Well. Dragons seem to be some reptiles. Reptiles are nice, they exist. So if one thinks of dragons as a hypothetical species of lizards or such, then yes, it is totally okay to like them. I like chameleons and geckos, even some snakes with pretty colours, so why should it be bad to like dragons if they are just big, fancy lizards?
But then there is the problem with the anatomy of dragons. They are commonly portrayed with four legs and two wings. Birds and bats have two legs and two wings which – if you ask an evolutionist – used to be legs/arms as well. These creatures are called Chiroptera. I think that the good old Pteranodon falls into this category as well. But dragons can’t be such as they still have all four legs. What else has wings? Insects. Insects have six legs. Some have six legs plus wings. Or four legs, two arms, and wings (like the praying mantis).
So if you look at it on an evolutionary base, dragons could be
a) originally six-legged, wingless insects which developed into four-legged insects, because one of their leg pair became wings. Oh, and they became very, very reptilian along their evolution. Basically insects which became Chiroptera and got themselves some leathery skin.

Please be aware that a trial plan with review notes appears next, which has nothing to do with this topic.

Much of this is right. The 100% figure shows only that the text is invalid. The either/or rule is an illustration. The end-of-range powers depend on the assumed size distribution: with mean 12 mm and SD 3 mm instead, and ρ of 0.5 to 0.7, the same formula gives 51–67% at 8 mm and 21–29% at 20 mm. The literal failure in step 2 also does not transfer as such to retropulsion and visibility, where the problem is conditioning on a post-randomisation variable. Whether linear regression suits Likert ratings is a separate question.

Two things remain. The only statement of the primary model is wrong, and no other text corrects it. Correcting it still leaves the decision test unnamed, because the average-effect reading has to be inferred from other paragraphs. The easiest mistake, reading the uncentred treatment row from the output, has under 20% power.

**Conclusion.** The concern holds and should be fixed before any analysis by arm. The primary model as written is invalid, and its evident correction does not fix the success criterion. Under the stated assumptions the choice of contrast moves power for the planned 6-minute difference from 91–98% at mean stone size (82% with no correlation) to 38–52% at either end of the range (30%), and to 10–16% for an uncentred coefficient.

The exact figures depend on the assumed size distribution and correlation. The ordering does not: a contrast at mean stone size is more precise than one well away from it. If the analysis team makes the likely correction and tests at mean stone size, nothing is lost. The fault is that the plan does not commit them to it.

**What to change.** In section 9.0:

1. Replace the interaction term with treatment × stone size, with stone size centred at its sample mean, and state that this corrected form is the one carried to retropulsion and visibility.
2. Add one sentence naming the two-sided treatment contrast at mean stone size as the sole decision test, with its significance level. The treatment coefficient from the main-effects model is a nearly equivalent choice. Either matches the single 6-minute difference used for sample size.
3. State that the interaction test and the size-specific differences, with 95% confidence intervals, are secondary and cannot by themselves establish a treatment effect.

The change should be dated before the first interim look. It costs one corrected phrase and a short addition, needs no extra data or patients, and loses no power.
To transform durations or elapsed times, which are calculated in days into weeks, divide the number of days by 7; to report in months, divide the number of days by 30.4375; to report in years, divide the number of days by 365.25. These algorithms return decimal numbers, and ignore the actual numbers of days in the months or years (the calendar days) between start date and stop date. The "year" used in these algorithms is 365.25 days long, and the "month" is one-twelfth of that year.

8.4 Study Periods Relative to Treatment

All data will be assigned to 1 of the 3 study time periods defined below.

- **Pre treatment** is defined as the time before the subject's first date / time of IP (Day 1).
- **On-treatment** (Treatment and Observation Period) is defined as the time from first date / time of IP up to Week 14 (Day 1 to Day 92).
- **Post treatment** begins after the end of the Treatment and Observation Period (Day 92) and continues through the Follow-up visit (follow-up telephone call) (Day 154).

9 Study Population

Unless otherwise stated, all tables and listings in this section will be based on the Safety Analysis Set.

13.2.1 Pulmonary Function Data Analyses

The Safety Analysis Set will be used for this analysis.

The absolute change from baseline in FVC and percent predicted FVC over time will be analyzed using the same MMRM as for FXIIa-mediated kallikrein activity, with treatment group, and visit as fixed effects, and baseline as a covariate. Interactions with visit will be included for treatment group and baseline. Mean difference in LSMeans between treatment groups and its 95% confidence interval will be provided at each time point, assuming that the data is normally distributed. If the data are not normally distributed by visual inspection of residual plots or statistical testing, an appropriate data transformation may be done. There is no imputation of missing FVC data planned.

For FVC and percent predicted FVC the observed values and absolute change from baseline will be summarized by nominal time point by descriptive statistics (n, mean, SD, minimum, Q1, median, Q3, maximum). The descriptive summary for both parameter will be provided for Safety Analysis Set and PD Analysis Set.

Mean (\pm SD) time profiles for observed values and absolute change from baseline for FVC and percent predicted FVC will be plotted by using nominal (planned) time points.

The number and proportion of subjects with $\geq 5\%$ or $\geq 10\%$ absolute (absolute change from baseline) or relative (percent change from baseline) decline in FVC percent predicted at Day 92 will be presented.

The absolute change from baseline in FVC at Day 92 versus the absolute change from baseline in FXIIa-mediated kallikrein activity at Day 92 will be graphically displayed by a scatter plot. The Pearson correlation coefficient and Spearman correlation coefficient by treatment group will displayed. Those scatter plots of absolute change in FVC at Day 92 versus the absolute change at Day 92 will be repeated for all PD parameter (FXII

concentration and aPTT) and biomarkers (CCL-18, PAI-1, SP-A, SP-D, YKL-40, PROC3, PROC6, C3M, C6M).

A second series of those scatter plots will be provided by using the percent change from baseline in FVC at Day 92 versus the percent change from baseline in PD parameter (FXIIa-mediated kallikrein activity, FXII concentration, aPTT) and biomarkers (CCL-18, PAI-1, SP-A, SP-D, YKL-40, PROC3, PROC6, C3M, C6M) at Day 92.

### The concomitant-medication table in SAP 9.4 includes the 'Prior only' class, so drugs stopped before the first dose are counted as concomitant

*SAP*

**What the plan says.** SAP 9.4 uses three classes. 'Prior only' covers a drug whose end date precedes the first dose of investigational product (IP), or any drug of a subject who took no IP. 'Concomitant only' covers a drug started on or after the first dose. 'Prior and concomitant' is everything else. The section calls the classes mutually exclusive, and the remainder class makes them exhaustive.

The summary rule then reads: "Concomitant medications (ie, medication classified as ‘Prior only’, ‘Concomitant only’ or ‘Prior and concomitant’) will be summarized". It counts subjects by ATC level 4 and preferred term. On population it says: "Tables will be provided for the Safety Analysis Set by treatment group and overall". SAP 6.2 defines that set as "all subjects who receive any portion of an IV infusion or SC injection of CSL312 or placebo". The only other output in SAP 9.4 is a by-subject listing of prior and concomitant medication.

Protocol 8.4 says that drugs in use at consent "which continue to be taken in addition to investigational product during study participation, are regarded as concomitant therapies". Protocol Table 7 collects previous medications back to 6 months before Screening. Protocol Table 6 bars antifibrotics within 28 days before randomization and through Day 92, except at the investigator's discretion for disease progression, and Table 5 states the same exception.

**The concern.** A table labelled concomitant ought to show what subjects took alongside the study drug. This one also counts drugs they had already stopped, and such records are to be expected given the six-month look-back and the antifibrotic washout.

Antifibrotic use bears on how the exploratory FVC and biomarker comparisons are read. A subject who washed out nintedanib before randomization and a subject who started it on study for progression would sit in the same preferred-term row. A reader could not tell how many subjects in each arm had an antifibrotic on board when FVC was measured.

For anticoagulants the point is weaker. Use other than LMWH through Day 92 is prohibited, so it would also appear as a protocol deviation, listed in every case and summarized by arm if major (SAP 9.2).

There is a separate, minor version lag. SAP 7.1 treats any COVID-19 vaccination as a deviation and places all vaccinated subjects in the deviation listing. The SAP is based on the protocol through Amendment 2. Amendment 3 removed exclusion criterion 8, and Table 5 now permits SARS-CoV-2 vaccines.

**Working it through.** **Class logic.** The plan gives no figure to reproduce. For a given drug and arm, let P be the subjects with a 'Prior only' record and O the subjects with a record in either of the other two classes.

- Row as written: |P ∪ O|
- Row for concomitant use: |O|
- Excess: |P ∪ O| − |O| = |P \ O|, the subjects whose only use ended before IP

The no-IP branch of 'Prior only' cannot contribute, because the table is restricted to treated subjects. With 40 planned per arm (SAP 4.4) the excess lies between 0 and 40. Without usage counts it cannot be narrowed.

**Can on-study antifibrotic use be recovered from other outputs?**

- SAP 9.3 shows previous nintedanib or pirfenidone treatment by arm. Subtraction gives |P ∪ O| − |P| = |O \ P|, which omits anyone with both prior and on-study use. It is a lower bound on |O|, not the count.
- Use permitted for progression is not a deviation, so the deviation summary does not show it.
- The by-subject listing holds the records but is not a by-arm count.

b) Something like winged cats. A species of lizards with weird mutations which eventually became fully functional. Wow, Darwin and his disciples would love this one. Sadly there is no proof for functional wings on cats. Though winged and flying cats would be fun.
c) something that just does not fit into the current mainstream view of phylogenetics.
d) purely fictive.
If you don’t want to accept that dragons are fictive, and if you happen to be an atheist, well, you might have to resort to believing that dragons are freaky insects . Yuck.